Last week’s KHSAA Boys’ Sweet 16 presented by UK Healthcare Orthopaedic Surgery & Sports Medicine wasn’t the first state tournament experience for the Listermans.

Mike first made it to Rupp Arena as a Highlands assistant in 1979, and returned in 1982.

He got back to the big stage as a Covington Catholic assistant in 1992. Andy was a sophomore starter on that team and Kevin was a freshman reserve. They lost to Lexington Catholic in the opening round.

In 1992, Mike Listerman was a Covington Catholic assistant, and his sons Andy and Kevin were on the team that made it to the Sweet 16.

Ten years later, Andy was in his first year as an assistant at Lexington Catholic under Danny Haney when the Knights won the state title.

In 2004, CovCath, with Mike Listerman as head coach, won the 9th Region. While he was thrilled to be going to Rupp, it was a bittersweet victory because the team the Colonels beat in the region finals — Boone County — was coached by his son Kevin.

“I was so excited for my first trip (as head coach) to the Sweet 16, but I looked down at the other end of the court and it’s my son,” Mike said. “That wasn’t a very good feeling.”

CovCath made it to the state semifinals that year before losing a close game to eventual champ Warren Central.

Mike guided the Colonels back to Lexington two years later, and his last appearance on the Rupp sidelines was as a Holmes assistant in 2013.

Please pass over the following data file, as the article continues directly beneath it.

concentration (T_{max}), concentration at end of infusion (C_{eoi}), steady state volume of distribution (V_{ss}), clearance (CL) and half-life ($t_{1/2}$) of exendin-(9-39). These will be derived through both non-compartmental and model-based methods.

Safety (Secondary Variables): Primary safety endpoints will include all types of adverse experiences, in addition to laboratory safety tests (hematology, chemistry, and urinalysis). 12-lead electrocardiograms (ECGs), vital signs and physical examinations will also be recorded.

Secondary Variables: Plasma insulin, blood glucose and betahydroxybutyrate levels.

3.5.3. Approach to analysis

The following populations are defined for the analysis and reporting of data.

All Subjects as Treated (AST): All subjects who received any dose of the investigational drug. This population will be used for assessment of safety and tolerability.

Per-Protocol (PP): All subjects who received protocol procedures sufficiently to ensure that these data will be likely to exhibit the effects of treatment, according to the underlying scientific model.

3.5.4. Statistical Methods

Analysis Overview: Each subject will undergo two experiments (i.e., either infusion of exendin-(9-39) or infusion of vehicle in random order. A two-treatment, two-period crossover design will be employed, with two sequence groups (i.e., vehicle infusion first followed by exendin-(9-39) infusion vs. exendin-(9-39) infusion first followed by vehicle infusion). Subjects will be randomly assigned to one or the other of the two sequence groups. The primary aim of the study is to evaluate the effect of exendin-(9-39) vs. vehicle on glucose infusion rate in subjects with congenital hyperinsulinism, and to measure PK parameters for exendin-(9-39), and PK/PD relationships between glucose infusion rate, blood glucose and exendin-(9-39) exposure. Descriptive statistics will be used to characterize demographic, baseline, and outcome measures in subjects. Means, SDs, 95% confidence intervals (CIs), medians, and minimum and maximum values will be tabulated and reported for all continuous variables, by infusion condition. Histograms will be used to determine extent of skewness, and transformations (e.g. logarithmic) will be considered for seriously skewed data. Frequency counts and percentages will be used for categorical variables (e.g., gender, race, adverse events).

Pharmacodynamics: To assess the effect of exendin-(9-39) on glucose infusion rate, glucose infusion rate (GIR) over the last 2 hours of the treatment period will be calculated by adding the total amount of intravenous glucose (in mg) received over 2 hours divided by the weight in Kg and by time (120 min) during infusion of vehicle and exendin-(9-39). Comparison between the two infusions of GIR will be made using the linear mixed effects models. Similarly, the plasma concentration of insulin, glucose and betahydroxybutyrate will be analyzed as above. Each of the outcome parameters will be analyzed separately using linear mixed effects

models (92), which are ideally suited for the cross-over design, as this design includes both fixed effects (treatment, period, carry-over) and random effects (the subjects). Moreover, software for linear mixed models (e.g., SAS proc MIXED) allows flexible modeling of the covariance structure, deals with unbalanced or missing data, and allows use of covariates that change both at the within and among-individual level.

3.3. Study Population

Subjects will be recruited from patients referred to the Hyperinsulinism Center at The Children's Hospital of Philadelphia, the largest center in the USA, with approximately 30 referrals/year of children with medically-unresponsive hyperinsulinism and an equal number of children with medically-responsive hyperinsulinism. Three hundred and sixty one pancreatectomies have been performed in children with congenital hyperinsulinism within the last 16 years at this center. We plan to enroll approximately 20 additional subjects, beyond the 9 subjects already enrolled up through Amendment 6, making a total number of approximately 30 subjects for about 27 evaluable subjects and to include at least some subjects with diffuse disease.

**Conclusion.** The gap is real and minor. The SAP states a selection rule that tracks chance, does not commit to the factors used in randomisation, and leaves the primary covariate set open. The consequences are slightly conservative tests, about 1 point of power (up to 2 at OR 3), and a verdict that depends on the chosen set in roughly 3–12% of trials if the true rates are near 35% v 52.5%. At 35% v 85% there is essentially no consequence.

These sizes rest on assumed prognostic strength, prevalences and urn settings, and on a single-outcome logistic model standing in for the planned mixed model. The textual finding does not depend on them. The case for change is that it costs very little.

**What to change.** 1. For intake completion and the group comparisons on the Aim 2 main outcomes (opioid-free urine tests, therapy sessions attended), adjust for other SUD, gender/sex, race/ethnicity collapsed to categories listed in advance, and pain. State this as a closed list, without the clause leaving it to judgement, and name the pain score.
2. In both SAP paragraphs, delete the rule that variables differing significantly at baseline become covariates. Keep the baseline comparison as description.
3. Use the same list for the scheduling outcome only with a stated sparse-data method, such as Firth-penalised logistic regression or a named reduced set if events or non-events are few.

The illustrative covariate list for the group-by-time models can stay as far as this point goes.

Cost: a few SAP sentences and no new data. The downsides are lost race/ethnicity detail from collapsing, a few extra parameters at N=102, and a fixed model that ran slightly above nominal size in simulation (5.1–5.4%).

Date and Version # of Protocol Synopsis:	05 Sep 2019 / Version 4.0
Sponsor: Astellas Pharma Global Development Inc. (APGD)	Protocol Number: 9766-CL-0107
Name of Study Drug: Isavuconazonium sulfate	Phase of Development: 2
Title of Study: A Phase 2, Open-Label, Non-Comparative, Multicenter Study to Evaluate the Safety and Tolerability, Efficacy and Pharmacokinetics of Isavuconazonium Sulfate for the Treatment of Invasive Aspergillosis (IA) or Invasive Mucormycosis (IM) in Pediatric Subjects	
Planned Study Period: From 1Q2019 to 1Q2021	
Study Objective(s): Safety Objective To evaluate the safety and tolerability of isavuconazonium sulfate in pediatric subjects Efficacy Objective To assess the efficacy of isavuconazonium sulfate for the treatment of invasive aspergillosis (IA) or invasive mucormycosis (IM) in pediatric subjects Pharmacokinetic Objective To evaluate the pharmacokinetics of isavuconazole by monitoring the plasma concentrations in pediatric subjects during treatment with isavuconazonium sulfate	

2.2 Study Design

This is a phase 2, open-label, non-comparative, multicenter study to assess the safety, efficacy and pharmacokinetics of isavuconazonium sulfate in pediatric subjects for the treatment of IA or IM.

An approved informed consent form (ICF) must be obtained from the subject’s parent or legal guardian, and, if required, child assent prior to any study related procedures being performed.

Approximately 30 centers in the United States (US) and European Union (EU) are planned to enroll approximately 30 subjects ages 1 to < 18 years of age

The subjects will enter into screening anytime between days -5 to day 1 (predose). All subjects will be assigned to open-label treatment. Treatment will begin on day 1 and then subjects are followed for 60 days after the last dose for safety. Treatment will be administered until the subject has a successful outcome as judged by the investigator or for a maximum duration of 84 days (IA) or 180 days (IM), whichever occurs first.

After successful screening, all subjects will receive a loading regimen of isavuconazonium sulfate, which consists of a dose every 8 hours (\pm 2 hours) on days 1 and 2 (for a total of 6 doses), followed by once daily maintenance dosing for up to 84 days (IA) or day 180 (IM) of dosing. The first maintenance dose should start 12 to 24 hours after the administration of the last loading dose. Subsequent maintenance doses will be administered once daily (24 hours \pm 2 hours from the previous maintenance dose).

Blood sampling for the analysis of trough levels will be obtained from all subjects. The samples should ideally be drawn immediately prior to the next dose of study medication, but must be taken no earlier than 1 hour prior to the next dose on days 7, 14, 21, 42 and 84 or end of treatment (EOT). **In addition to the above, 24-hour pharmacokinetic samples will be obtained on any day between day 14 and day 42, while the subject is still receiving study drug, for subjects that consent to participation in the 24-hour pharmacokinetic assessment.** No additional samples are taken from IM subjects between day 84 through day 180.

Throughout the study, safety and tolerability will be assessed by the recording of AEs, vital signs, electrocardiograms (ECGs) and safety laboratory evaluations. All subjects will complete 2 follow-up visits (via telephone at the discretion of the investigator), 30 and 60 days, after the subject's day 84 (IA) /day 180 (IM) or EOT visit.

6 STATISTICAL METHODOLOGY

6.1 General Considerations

Kevin, in his eighth season as Highlands coach, got the Bluebirds back in the Sweet 16 this year for the first time since 2001. They were considered a threat to win the title, but nobody expected them to blow through the bracket in the fashion they did. They beat Muhlenberg County 88-60, McCracken County 63-53, Ashland Blazer 66-50, and E-town 79-60.

After Highlands won its quarterfinal game, Kevin received a text from his dad.

“He said, ‘Look, I’ve won two games in the state tournament. I want you to break my record.’ I said. ‘Will do.'”

Andy had an up-close view of his brother coaching in the quarterfinals and semifinals. He was the color commentator for 859 Sports Radio’s coverage of the Bluebirds’ wins over McCracken County and Ashland Blazer.

Andy had to miss the championship game, however.

Last fall he agreed to serve as a sponsor to a friend, Ray Arnold, as he studied to become a Catholic. Little did they know that months later, the final step in the process, the final ceremony, would conflict with Highlands playing for the Sweet 16 championship.

“It wasn’t until about two weeks ago that I realized that if Kevin made it to the finals, I wouldn’t be able to make it,” Andy said.